- When you’re dieting you’re NOT actually dieting
- The diet industry is seductive
- I lost weight 18 years ago when I stopped dieting
Stop dieting! Dieting leads to an unhealthy body and mind.
Why should I stop dieting?
A reader recently sent me this message:
Hi, I came across your website as I have been struggling with my weight and seeking help. Since first year uni, I underwent chronic dieting, lost 12kg and now I have gained 20 kg from my lowest point through binge eating. I am now clinically overweight and trying to settle within a naturally healthy range (which I was in before dieting) but I have lost touch with all my common sense eating. I’m afraid I’ll never lose the weight and dieting food rules are taking up too many of my thoughts. 🙁
This message captures why we should stop dieting.
It describes how dieting leads to:
- chronic dieting
- gaining more weight
- developing unhealthy habits, like binge eating
- losing touch with what healthy eating looks like
- feeling hopeless
- being preoccupied with diet rules
I started dieting in grade 9 and had a similar experience. Eventually I did stop dieting. And that’s when I lost weight.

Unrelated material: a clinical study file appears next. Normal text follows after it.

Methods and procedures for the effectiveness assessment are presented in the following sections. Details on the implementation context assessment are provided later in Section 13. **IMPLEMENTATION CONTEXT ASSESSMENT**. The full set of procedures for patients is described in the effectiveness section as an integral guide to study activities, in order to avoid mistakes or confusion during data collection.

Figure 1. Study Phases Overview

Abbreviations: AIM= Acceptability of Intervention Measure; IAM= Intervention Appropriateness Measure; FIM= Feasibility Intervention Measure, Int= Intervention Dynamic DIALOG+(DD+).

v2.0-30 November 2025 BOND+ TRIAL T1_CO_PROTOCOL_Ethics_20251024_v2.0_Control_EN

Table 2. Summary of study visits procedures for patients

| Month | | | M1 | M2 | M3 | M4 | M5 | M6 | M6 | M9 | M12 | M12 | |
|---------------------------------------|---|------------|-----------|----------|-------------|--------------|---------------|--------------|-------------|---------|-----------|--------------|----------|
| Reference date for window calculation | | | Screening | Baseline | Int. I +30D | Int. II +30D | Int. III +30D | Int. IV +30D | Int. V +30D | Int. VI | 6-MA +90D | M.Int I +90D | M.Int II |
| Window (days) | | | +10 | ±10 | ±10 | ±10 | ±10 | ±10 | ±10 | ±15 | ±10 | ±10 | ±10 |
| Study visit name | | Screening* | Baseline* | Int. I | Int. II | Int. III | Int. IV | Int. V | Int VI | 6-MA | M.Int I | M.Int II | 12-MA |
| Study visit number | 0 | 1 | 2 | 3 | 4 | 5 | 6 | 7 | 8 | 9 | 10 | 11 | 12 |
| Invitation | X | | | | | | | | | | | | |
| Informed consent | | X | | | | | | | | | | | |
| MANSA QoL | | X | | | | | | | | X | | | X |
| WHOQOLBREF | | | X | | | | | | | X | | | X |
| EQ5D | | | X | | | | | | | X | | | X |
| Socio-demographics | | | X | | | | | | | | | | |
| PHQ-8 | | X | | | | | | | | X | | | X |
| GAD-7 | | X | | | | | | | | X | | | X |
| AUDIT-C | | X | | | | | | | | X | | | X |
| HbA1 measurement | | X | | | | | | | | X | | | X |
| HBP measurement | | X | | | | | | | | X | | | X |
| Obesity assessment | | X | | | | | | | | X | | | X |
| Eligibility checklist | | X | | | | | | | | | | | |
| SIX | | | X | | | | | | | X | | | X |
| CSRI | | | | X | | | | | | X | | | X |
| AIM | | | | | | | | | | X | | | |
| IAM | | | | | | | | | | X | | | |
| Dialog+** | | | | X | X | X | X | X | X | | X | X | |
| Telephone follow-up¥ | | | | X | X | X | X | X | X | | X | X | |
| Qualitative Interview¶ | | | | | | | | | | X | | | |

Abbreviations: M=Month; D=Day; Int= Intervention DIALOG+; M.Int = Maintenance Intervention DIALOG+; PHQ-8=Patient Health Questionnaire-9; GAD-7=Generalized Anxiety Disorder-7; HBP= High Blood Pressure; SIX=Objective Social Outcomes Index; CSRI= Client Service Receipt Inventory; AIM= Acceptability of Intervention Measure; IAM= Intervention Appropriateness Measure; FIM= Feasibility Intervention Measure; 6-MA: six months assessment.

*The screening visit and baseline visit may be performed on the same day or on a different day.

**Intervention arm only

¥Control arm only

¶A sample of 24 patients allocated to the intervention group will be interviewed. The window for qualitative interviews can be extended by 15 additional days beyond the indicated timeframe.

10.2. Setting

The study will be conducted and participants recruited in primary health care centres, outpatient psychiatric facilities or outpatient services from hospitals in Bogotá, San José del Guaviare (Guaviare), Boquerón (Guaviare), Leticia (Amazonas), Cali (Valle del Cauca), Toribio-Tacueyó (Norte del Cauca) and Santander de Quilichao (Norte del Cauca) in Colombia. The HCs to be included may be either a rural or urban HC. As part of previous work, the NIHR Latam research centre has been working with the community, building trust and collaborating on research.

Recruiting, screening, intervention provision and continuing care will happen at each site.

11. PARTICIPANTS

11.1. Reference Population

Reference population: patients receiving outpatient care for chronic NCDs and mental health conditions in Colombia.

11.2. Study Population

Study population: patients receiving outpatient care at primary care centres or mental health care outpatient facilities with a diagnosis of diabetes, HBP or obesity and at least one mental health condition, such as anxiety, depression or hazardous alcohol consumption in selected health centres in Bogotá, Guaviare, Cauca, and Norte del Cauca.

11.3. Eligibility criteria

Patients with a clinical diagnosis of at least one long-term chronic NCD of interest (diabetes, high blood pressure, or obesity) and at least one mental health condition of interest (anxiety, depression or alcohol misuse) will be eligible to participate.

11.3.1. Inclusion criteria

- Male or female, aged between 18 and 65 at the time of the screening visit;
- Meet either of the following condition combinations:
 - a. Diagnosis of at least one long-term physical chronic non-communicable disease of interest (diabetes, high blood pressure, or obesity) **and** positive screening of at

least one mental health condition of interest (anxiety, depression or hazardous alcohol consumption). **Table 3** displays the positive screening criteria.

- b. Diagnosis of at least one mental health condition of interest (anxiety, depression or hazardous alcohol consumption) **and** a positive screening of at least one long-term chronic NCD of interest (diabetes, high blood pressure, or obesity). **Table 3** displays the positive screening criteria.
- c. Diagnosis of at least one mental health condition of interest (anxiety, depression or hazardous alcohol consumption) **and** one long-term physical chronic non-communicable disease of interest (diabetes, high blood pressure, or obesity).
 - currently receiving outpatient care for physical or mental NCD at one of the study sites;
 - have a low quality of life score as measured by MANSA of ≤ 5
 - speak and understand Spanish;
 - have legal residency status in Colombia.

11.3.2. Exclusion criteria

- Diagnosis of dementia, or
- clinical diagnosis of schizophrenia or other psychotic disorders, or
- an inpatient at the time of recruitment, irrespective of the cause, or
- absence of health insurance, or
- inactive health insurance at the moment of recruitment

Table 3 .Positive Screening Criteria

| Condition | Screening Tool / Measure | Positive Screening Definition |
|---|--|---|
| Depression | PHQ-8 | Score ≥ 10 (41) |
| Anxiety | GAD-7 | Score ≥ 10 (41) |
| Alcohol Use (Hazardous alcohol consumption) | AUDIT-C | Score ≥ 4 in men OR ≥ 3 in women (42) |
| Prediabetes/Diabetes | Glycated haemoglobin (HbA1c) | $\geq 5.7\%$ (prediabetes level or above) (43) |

Why did I stop dieting?
One day when I was near the end of teacher’s college, an idea hit me like a ton of bricks.
Until that moment I’d only been looking forward. Each time I broke my diet I’d tell myself “tomorrow will be different.” That belief kept me feeling positive. It eased my anxiety.
But that day I (finally!) felt frustrated. This feeling prompted me to look back and realize that what I’d truly been doing over the past 10 years wasn’t dieting. It was building bad habits.
For instance, each time I ate something I regretted, I’d say:
“I’ve already ruined my diet so I may as well keep eating. I’ll start a new diet tomorrow.”
But what I was actually doing was getting used to overeating.
We are what we repeatedly do.
– Will Durant, writer
Each time I broke my diet I may as well have said:
No one who wants to lose weight would say that!